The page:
Beginning in the 1690s, the Protestant-controlled Irish Parliament, in conjunction with the English Parliament, passed a series of increasingly stringent, brutally wide-ranging penal laws that imposed serious restrictions on the already oppressed Catholic majority. No Catholic person could vote, or become a lawyer or a judge. They could not own a firearm or serve in the army or navy. They could not set up a school, or teach or be educated abroad. They could not own a horse worth more than £5. They could not speak or read their native Gaelic.
continue at Atlas Obscura

Abp. Listecki wants to milk a cow

Last Thursday, I made my way to St. John the Baptist Parish in Clyman. On the way, as the sun was setting, a full moon was rising. There was a red hue upon the farmland. Even before the spring greens, the land was rich with color. It reminded me of just how beautiful our state is no matter what season it happens to be. Perhaps that’s why I love Our Wisconsin magazine. It reminds us not to forget the treasure that we possess.

When I was Bishop of La Crosse, it was always eye candy to travel along the Mississippi, or through the Bluffs, the farmlands of Arcadia or the Dells. One of my favorite events was the blessing of the farmlands, the produce, some animals and farm equipment. It usually took place in the fall, and we were often blessed with good weather. After the Mass, I performed the blessings, and together we had a great farm meal. Once, in a celebration of our family farms that took place in Necedah, Cardinal Dolan, then the Archbishop of Milwaukee, gave the initial talk, and was feted with his favorite meal, meatloaf (I think he had three helpings, covered with ketchup)
When I was named Bishop of La Crosse, Cardinal Francis George told me he wanted a picture of me milking a cow. I guess he found it funny, this kid from the industrial part of South Chicago lost among the acres of farmland. However, I loved it. Although I was never able to fulfill his wish (Cardinal George died 2015), it is still on my bucket list. I’ll keep my hands warm and ready for when Bossy is available.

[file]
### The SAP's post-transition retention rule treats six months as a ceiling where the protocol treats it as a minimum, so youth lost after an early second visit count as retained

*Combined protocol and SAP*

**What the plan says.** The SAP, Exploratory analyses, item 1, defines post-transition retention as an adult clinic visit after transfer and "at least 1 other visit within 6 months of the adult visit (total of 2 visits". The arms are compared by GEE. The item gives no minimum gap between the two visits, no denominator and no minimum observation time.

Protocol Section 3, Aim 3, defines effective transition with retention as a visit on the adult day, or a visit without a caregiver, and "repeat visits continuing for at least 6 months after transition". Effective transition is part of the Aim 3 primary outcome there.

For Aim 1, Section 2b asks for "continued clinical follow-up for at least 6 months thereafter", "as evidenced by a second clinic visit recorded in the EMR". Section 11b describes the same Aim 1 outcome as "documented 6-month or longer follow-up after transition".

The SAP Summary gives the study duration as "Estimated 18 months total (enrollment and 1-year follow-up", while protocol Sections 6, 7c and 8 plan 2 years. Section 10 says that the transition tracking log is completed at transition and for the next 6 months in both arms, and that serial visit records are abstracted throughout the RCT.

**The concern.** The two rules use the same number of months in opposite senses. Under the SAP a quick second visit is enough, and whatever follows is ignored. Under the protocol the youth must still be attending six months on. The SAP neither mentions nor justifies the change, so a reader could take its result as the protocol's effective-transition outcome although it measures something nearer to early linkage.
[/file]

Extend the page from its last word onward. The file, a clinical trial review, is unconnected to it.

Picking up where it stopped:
continue at Arch Mil

So far my favorite Abp. Listecki picture is firing the cannon.  Hm, come to think of it, there's the guitar one, the sideburns, the chucks, the peace pipe, and the Army Greens

But really, I think the cow milking pic might top them all.

Diocese of La Crosse terminating pension plan for lay workers, update D.Lax press release

Termination could affect more than 1,000 former and current lay employees
Hundreds of current and former employees of the Diocese of La Crosse have learned the pension benefits they were counting on won’t be there for their retirement.

Bishop William Patrick Callahan informed members of its Lay Employees’ Retirement Plan in a letter that the diocese is terminating their pension plan, which has been underfunded for years.

After much analysis, discussions and prayers, it has been determined that it is necessary to terminate the Diocese of La Crosse Lay Employees’ Retirement Plan at this time,” Callahan wrote in the letter dated Feb. 27 and received by many employees over the weekend.

The plan covered Catholic school teachers, custodians, secretaries, rectory workers and other lay employees throughout the diocese, which serves 19 west-central Wisconsin counties covering an area extending from around Bloomer to the north, Prairie du Chien to the south, Wausau to the east and the Minnesota border to the west.

“It is alarming,” Regis Catholic Schools President Mark Gobler said Tuesday, estimating that more than 1,000 people could be affected by the change.

The pension plan members won’t learn the full impact of the plan termination until late May, when the diocese promised to deliver more information, Gobler said.
continue at Leader Telegram


Also: Chippewa Herald: Diocese of La Crosse to eliminate pension for lay workers

Update: an explanation
This is a problem of defined BENEFIT pensions. This is why everyone business included has moved to defined contribution plans over defined benefit plans. This is smart and if I were in the plan I would take it. Market is high and a good time to exit. People can now invest as they choose. The benefit will be less but it will be there. Ask railroaders...oh wait the federal government bailed them out. Won't they bail out the church? We'll need a better union.
Update: wow, even made the LA Times

Update: La Crosse Diocese press release

Diocese of Green Bay celebrates 150th year with film premiere

GREEN BAY, Wis. (WFRV) - A film two years in the making premiered Sunday afternoon in Green Bay at the Meyer Theater.

The Diocese of Green Bay celebrates its 150th Jubilee in 2018, and the milestone was marked with a documentary.

"We had to gather a lot of information from a variety of places," Justine Lodel, Director of Communications for the Diocese of Green Bay told Local Five. "So there's video in there, there's still photographs, there's drawings, there's animation, there's just a plethora of things. I think people are going to find it very interesting the way we tell the story."
continue at wearegreenbay

Cardinal Dolan in MkeCH: Cardinal Harvey stays true to his Milwaukee roots

You grand folks of the Archdiocese of Milwaukee have known and loved him a lot longer than I have, so please pardon my presumption in claiming some special affection here.